One Last Dance Party

Sally and I were born only a few months apart. If we had attended the same high school, we’d have been in the same group photos at graduation. I don’t know her complete biography — she shared tidbits here and there, but there were a lot of gaps where it wouldn’t have been polite to pry — but suffice it to say our lives post-graduation went in very different directions.

I met Sally (not her real name) through a local non-profit service agency. I had the weekly privilege of leading a small team of volunteers to help clean her modest dwelling. Years of substance abuse had robbed Sally of much of her mobility, and she appreciated our help with the things she could no longer do herself.

Despite her fragile condition, Sally always greeted us with a mischievous grin and her signature reply whenever I’d ask how she was doing, “I’m still walking, and I’m still talking!”

Just a few weeks ago, as we cleaned her kitchen, Sally turned on some classic 1960s rock — über-loud — and cajoled the high school volunteers into joining her in a shuffling dance party in the middle of her living room.

I’ll never forget Sally’s expression as the volunteers held hands with her and joined her impromptu circle of celebration. “Who you are – is a gift,” she admonished each of them, wagging a stern finger. “Don’t let nobody steal that away from you.”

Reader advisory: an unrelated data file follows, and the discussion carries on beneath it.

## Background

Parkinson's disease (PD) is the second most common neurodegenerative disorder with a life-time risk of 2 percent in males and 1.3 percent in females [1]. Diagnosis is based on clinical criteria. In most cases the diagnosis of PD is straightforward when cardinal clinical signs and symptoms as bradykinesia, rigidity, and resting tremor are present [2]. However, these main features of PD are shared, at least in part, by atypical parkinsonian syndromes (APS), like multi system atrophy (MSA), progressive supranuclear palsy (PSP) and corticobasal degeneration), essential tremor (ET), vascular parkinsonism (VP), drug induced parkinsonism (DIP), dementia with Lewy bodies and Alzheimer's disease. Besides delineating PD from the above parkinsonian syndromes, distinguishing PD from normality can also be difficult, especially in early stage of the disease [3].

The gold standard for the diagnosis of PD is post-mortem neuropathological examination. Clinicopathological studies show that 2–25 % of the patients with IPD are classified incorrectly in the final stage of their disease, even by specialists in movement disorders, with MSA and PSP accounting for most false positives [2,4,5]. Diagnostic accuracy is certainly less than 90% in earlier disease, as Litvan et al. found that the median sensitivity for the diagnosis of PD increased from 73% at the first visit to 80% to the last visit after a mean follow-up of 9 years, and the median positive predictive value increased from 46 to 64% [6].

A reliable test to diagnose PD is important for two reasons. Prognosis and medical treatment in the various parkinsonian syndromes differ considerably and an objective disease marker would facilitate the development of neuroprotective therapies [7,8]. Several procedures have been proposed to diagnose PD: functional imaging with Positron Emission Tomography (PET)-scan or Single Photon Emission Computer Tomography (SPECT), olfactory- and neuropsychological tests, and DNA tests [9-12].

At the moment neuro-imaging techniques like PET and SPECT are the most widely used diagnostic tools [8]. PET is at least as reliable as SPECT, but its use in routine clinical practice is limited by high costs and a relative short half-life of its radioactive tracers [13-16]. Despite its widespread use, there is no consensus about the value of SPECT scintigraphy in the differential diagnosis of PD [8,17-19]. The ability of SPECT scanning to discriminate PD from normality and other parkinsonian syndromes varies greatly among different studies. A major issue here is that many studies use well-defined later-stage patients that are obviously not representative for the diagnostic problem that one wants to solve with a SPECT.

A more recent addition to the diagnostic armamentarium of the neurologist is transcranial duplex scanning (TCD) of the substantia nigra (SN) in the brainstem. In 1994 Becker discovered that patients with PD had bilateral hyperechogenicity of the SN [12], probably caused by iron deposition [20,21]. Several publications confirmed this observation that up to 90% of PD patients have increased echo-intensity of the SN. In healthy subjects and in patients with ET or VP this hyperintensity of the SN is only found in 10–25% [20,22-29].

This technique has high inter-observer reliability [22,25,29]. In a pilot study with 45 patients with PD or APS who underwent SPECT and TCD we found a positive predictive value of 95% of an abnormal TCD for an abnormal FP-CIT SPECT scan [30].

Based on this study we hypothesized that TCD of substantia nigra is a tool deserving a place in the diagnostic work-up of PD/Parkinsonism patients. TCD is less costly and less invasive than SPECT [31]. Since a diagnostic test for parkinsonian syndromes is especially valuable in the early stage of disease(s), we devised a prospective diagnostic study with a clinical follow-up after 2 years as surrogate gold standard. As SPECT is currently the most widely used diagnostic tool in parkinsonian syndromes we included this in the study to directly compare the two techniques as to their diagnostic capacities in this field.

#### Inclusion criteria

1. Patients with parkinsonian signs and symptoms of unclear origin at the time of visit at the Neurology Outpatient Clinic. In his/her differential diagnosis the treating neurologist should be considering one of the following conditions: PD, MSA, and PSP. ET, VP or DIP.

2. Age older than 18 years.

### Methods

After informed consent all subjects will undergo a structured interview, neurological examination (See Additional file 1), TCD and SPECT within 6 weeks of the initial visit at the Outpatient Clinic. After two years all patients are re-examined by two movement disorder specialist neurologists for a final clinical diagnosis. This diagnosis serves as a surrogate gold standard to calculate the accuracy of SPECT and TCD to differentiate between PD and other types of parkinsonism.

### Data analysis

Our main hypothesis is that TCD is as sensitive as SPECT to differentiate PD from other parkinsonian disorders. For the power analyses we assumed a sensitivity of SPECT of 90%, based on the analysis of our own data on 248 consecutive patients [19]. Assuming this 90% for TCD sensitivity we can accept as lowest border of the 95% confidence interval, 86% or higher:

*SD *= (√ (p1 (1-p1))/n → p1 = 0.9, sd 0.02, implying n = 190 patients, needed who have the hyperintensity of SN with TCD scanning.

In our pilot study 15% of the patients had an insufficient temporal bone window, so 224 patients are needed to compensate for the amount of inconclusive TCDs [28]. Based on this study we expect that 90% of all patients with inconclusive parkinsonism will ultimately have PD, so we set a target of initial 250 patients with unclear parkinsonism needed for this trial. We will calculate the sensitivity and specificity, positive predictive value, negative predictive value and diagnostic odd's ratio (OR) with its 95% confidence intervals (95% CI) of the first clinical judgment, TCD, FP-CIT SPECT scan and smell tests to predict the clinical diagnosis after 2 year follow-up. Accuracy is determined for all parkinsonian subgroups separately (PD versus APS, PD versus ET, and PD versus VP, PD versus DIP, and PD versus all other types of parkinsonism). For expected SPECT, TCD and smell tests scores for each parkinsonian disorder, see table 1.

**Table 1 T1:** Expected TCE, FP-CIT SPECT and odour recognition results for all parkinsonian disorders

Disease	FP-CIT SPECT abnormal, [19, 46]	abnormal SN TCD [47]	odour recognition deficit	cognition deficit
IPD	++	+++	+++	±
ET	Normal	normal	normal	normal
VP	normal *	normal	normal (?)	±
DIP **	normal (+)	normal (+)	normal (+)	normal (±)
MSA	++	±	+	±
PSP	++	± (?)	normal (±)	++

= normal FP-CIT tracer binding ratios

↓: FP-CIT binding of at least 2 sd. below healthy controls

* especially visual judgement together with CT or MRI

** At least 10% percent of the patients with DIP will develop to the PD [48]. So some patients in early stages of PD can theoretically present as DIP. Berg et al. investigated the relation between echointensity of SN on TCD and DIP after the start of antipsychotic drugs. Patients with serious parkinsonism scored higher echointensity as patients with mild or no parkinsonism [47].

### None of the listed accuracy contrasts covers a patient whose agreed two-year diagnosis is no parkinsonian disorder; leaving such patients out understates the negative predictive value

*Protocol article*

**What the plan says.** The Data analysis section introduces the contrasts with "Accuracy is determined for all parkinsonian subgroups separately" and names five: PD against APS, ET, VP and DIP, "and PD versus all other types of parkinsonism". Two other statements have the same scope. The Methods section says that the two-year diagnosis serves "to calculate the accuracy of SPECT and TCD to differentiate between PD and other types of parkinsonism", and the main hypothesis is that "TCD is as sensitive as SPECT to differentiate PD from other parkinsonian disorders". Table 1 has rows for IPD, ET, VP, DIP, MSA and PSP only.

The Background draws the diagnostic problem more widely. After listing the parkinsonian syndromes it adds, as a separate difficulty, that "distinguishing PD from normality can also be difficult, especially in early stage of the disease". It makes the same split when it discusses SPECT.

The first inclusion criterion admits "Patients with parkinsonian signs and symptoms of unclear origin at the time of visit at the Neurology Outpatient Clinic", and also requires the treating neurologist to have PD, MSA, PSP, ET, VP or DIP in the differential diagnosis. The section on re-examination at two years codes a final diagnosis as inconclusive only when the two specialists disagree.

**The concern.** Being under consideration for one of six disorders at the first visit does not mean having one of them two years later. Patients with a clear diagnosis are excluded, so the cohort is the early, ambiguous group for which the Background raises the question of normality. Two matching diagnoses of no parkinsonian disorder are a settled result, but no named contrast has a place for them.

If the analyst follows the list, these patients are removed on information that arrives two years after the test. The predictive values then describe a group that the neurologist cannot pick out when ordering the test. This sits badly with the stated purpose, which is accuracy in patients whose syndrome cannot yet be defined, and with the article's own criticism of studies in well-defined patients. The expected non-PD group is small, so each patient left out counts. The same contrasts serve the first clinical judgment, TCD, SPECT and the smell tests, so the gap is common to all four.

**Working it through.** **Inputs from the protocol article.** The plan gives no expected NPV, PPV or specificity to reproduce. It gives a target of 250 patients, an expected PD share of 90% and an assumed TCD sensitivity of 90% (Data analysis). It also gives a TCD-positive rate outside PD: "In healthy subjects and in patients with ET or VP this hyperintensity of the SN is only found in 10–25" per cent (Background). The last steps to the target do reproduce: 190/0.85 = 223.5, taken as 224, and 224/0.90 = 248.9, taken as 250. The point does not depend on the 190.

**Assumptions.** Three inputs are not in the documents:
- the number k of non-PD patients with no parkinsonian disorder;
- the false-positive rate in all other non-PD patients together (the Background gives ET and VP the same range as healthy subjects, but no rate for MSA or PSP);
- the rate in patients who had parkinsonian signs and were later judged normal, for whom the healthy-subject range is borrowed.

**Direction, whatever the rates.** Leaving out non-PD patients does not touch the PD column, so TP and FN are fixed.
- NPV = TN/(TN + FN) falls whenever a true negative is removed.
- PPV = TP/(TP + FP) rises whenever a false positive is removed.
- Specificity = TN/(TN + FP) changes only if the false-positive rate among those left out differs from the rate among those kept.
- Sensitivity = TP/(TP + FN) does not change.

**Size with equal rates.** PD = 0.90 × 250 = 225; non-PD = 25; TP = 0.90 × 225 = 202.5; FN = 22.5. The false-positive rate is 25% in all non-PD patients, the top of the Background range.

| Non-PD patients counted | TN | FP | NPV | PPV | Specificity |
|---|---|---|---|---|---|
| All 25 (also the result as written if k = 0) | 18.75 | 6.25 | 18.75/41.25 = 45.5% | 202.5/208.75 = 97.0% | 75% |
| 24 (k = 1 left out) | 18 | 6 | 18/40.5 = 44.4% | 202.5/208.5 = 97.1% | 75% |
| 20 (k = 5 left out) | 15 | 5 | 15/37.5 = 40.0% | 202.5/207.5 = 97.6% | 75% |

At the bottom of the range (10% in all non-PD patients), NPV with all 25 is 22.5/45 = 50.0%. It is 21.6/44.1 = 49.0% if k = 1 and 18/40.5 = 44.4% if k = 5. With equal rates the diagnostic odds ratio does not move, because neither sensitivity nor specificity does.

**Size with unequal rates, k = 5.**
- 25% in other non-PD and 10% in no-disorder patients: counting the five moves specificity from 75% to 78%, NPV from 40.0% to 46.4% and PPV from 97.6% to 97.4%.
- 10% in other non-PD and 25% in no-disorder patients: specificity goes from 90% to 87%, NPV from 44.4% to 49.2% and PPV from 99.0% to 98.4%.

As she hugged her dance-mates farewell, Sally beamed like a home-coming queen on prom night.

The following week, I noticed that she seemed weaker, and her mind kept wandering. Concerned, I asked, “Are you feeling okay, Sally?”

She laughed much like her usual self, flashing her mischievous grin. “I'm still walking, Robby, and I’m still talking!”

She didn’t instigate another dance party, but struggled off her couch to hug the volunteers as they left, thanking them for their help. As each student embraced her, a neon-bright smile lit Sally’s face.

We never saw her again. Her body was discovered later that week by a neighbor … on Mother’s Day. The paramedics said she’d been dead for several days. Her fragile, worn-out body just couldn’t go on any longer.

Sally died alone. The child-like joy on her face when the students danced with her, less than two weeks before, seems especially poignant now.

I recall an old Randy Stonehill lyric:

The sound of our motor would frighten the starlings, and they’d rise from the fields to fly,

And I couldn’t help feeling sad and inspired by their desperate ballet in the sky.

Say a prayer for the starlings …

I didn’t know Sally very long, but I don’t think I’ll ever forget her. I’m glad – incredibly grateful – she was able to enjoy one last dance party.

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